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Average Wall Street bonus fell 2% in 2023 to $176,500, DiNapoli says

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Average Wall Street bonus fell 2% in 2023 to 6,500, DiNapoli says

The average annual Wall Street bonus slipped 2% to $176,500 in 2023 from the $180,000 average reported in the prior year, according to New York State Comptroller Thomas DiNapoli’s annual estimate released Tuesday.

While profits at Wall Street firms increased 1.8% last year, DiNapoli said securities companies have taken a more cautious approach to compensation. The number employed in the industry grew, he said, which also contributed to the decline in the average bonus.

“Wall Street’s average cash bonuses dipped slightly from last year, with continued market volatility and more people joining the securities workforce,” DiNapoli said in a statement.

“While these bonuses affect income tax revenues for the state and city, both budgeted for larger declines, so the impact on projected revenues should be limited,” state Comptroller Thomas DiNapoli said.

Bloomberg News

The $33.8 billion bonus pool for 2023 closely matched the previous year’s, but was below the 25% growth to $37.1 billion seen in 2020, and the 15% jump to $42.7 billion seen in 2021.

Wall Street bonuses have a large impact on tax revenue in both the state and city budgets.

The comptroller’s office estimates the securities industry accounted for roughly $28.8 billion in state tax revenue, or 27.4% of what the state took in, in the state’s fiscal 2022-2023 and $5.4 billion in city tax revenue, or 7% of total tax collections, in the city’s fiscal 2023.

In 2022, bonuses generated $447 million less in state income tax revenue and $204 million less for the city compared to the prior year.

DiNapoli estimates last year’s bonuses in the city’s securities industry will generate $4 million less in state income tax revenue and $2 million less for the city when compared to the previous year.

“While these bonuses affect income tax revenues for the state and city, both budgeted for larger declines so the impact on projected revenues should be limited,” DiNapoli said.

Gov. Kathy Hochul’s proposed budget assumed bonuses in the broader finance and insurance sector would decrease by 2.7% in fiscal 2023-2024, while the city’s fiscal 2024 financial plan assumed a decrease of 7.8% in securities industry bonuses.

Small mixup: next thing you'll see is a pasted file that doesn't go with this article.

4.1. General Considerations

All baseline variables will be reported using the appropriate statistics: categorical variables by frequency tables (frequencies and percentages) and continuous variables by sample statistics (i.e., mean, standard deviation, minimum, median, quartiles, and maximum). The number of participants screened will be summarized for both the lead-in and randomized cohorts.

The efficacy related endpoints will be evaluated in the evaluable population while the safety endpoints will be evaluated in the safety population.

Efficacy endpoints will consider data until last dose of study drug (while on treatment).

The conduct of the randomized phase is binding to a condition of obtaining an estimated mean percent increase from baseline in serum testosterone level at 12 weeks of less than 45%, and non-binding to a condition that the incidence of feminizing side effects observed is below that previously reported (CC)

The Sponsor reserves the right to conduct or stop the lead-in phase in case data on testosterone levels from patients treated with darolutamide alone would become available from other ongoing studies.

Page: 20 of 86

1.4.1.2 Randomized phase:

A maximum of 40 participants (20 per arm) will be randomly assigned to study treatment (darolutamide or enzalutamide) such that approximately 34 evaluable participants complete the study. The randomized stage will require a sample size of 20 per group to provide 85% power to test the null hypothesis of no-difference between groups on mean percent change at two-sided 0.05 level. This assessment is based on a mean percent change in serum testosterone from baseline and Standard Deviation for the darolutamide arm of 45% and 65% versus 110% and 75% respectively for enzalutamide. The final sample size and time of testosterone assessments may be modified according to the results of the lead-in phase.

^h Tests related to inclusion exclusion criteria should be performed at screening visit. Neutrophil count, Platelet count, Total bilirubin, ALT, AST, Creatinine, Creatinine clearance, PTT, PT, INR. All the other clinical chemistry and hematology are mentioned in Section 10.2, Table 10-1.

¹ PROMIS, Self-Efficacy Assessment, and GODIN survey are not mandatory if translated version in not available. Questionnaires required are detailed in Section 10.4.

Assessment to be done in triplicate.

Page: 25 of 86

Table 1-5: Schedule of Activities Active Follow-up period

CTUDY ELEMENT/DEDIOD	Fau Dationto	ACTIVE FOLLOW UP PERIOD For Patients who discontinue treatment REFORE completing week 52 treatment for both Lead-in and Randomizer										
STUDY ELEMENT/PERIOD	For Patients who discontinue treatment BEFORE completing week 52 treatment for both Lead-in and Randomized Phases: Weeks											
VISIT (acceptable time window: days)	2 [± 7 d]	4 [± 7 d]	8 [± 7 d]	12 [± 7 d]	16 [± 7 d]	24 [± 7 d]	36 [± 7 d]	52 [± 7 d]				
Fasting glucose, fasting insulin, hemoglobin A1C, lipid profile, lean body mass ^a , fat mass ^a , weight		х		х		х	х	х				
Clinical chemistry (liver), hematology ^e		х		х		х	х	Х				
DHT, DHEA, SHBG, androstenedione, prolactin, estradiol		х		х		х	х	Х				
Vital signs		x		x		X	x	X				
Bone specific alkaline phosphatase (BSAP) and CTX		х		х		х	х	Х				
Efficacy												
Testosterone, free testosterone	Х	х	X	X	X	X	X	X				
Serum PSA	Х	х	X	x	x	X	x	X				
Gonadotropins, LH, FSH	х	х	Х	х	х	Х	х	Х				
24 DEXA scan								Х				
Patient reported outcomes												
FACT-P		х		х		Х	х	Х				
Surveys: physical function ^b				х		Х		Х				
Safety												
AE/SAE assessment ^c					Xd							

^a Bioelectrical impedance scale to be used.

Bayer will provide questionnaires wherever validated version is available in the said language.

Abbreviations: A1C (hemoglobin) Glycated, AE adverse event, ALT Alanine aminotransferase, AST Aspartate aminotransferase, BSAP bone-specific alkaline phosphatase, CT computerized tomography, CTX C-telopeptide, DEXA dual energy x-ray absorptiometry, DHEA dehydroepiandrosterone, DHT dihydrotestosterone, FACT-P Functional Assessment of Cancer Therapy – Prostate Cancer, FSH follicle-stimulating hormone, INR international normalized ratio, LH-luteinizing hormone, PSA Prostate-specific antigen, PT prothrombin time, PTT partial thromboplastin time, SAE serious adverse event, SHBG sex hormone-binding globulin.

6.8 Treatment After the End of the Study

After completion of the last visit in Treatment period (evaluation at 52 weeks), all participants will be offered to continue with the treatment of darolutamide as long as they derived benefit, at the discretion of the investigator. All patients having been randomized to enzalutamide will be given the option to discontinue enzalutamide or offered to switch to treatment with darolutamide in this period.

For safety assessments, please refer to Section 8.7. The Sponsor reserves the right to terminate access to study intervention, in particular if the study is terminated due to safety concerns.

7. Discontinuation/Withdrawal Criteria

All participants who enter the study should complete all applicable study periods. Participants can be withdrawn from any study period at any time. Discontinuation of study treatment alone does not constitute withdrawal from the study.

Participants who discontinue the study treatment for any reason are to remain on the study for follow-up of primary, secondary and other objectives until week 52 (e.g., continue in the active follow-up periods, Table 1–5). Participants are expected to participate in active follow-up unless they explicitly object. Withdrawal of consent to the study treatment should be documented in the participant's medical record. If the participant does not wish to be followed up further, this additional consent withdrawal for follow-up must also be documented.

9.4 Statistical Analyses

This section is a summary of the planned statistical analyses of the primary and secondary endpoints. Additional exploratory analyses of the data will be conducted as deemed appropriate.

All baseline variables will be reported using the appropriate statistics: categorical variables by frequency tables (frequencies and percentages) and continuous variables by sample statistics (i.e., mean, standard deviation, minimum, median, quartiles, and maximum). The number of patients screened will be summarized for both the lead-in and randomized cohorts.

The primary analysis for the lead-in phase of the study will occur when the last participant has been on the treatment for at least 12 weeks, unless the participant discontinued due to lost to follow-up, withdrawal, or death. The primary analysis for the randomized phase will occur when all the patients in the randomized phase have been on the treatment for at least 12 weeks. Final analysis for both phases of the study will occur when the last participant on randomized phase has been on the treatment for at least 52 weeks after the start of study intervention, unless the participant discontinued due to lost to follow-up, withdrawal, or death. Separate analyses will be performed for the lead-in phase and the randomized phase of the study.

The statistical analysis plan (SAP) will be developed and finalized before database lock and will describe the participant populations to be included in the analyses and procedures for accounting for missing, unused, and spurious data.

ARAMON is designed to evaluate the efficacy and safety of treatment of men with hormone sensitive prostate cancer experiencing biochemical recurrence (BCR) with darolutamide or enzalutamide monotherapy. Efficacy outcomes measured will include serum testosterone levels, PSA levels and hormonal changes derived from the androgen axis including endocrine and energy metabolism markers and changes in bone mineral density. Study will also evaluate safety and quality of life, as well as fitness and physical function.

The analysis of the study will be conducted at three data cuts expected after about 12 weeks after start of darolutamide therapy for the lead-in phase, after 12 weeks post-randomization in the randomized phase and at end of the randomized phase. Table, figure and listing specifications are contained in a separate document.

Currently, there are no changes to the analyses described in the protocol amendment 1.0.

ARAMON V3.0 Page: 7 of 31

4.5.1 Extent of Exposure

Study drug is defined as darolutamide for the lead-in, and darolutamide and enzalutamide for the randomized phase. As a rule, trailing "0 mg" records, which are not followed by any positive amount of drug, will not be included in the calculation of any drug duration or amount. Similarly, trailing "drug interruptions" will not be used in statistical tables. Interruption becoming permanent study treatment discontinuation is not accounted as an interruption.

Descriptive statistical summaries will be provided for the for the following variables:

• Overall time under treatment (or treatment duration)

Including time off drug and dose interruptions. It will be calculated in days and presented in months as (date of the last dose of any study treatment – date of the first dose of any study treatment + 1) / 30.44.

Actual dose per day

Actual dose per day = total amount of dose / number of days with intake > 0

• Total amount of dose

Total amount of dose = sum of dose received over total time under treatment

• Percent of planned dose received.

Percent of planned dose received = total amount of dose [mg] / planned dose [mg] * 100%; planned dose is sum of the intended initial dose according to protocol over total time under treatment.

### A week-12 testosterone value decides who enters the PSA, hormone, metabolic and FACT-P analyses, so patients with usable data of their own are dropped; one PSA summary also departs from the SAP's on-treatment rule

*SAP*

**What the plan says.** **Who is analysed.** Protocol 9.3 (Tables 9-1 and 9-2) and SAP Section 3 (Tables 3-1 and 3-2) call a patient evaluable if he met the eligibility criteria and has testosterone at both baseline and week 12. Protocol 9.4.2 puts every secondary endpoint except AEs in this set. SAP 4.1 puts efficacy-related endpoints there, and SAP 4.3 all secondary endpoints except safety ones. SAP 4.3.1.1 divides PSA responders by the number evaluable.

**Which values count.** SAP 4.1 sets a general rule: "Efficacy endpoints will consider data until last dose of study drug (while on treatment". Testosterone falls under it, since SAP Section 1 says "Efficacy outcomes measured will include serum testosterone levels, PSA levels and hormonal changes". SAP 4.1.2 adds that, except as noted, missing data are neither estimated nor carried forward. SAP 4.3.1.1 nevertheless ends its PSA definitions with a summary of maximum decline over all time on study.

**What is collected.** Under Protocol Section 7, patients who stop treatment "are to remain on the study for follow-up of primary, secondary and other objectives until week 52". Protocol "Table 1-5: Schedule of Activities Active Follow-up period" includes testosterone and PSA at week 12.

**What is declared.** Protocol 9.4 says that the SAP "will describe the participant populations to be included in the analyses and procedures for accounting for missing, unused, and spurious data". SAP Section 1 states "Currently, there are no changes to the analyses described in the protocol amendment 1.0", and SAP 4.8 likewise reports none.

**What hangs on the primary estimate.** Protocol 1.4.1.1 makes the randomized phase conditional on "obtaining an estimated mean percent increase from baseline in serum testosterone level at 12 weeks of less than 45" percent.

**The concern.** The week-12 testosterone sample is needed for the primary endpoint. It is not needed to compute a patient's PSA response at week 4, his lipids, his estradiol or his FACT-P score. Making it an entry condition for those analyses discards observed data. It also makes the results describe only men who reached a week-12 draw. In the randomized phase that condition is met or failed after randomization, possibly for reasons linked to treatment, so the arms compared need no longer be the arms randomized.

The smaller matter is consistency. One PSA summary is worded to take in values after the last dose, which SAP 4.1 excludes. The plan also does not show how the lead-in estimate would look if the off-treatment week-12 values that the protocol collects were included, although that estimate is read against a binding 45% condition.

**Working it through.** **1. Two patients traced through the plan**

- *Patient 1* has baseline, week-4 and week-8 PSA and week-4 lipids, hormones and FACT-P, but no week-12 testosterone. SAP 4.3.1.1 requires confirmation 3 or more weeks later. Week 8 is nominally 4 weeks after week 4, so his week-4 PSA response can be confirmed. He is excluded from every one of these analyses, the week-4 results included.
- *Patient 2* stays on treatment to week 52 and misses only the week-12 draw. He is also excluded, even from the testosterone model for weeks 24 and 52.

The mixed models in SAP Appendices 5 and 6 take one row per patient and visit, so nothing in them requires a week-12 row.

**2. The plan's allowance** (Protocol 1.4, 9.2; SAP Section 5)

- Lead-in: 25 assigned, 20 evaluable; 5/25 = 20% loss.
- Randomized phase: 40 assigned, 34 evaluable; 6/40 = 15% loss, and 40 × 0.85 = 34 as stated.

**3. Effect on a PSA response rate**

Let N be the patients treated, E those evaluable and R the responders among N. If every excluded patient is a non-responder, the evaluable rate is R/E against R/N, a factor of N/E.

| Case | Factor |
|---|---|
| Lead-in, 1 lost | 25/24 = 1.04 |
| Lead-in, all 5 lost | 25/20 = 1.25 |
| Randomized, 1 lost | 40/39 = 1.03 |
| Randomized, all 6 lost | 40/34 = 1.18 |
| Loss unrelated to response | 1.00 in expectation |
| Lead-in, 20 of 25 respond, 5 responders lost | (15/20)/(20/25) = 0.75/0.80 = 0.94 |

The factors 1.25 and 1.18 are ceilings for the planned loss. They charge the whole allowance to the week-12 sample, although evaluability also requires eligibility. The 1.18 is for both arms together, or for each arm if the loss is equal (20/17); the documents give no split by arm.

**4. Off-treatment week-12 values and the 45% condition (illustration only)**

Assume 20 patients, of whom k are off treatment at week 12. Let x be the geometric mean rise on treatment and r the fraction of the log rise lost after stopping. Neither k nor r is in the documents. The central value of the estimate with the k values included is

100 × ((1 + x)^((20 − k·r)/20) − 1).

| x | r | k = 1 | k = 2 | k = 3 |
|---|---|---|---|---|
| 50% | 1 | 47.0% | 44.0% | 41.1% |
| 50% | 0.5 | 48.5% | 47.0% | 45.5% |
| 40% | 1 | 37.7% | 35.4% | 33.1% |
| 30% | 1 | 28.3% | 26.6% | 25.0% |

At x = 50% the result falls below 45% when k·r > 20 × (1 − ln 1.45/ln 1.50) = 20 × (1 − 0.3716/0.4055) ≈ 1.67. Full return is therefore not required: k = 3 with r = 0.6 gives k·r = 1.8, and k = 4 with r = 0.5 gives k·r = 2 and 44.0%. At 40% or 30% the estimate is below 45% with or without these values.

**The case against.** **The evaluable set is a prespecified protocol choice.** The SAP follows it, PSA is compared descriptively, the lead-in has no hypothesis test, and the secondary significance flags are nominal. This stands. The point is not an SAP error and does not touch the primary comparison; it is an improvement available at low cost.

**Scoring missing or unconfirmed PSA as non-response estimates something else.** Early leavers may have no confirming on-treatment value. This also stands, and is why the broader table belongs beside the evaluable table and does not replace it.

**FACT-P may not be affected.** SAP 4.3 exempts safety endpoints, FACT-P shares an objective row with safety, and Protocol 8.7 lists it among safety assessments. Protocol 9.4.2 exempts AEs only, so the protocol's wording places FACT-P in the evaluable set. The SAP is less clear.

The securities industry also has a significant impact on New York City’s employment and overall economy. The securities sector employed about 198,500 people in 2023, up from 191,600 in 2022.

DiNapoli estimates that one out of 11 jobs in the city is directly or indirectly associated with the securities industry.

While the city remains the capital of the U.S. securities industry, its share of the sector’s jobs has been declining. Sector employment in 2023 was 1.3% lower than in 2000, the comptroller’s office said, which represented the peak for securities industry employment in the city.

However, as more securities employees are returning to their offices, the city has seen increased spending.

Financial services firms reported 65% of employees were in the office in the city on any given day after Labor Day, compared to 58% for all other firms, according to the Partnership for New York City’s survey.

Additionally, 42% of securities industry employees ride the subway, a higher rate than the citywide average, the survey said.

DiNapoli estimates Wall Street was responsible for 14% of all economic activity in the city in 2022, and so the financial sector’s ability to generate revenue and turn profits is important.

However, he said, all sectors of the economy must feel a rebound for the city to remain strong.

“The securities industry’s continued strength should not overshadow the broader economic picture in New York, where we need all sectors to enjoy full recovery from the pandemic,” DiNapoli said.